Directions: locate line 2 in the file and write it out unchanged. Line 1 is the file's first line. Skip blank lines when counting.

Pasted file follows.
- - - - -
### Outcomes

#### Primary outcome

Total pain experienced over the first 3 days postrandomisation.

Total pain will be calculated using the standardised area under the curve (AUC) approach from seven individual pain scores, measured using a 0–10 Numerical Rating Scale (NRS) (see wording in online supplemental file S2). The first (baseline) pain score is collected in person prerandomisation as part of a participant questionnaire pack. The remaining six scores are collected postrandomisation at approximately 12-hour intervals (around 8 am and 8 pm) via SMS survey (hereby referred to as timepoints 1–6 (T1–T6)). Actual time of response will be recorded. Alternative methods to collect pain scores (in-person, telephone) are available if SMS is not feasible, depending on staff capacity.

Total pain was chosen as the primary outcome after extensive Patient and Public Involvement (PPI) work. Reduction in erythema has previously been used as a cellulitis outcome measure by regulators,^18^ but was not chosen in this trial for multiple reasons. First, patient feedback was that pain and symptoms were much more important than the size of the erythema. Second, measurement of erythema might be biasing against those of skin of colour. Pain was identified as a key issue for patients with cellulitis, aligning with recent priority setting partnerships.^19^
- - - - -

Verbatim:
#### Primary outcome